Russian conglomerate Shvabe – makers of everything from Zenit cameras to defibrillators – is redoing its ancient line of Rubinar mirror lenses (Russian), which have experienced a recent spate of interest among old lens hunters looking for good value.

Nowadays, the question of whether or not your camera has a mirror in it refers to it having optical viewfinder versus a more modern, “mirrorless” system that uses the sensor to show a mini TV screen to the user. But years ago, a “mirror” lens referred to a telescope-like lens design that used a very wide mirror to collect lots of light, focusing it down to a central orifice that then refocused the light back to a sensor.

As seen below, the light comes in from the left and hits the back mirror (darker blue), which pushed the light to a central lens group suspended in the middle of the lens (lighter blue), which then reflects the light toward the sensor revealed in a hole in the mirror and represented by the red x.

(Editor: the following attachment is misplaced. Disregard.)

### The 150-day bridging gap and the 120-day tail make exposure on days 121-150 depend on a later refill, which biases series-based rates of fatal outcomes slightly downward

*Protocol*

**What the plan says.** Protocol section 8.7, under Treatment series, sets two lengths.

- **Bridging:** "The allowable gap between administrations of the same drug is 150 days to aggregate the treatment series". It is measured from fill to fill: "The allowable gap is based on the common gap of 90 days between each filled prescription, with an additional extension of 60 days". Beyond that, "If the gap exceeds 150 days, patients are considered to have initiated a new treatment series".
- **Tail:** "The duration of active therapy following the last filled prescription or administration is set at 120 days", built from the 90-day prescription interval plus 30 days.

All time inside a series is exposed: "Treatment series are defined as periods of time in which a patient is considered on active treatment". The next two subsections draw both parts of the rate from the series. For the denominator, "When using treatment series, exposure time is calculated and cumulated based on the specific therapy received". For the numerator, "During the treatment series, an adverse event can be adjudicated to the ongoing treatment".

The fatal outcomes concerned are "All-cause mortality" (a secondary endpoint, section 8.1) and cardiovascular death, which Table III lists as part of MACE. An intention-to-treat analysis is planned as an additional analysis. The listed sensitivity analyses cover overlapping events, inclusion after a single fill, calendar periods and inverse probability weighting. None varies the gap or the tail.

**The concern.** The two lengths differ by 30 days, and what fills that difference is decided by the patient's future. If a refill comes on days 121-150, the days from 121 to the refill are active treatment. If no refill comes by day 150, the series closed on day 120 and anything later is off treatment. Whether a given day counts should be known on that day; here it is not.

The great charm of these lenses was that they were quite cheap to make, yet they were able to collect lots of light, perhaps at the expense of an inconvenient size. Despite this, most were relatively slow lenses, and they tended to have a cheap reputation. That said, many photographers loved them for their dreamy backgrounds and frogs egg bokeh patterns, as seen on this Flickr collection.

The Rubinar lenses are some of the best-liked versions of these. They mostly came in the M42 mount system started during World War II as Zeiss was producing lenses for the Nazi war machine, and which later became a common mount system for telescopes following the war.

The new versions will come in 300 f/4.5, 500 f/5.6, 500 f/8 and 1,000mm f/10, reflecting past configurations. The new lenses are pictured below.

Details about image quality and specifications have not yet been published. The older lenses MTF charts showed a lot to be desired, as can be seen in the Mid-20th-Century MTF chart below (Russian). It will be interesting to see what modern coatings might be able to do for quelling image quality problems that often appeared in the old lenses to be related to issues coatings are known to help; such as ghosting and light loss through multiple elements.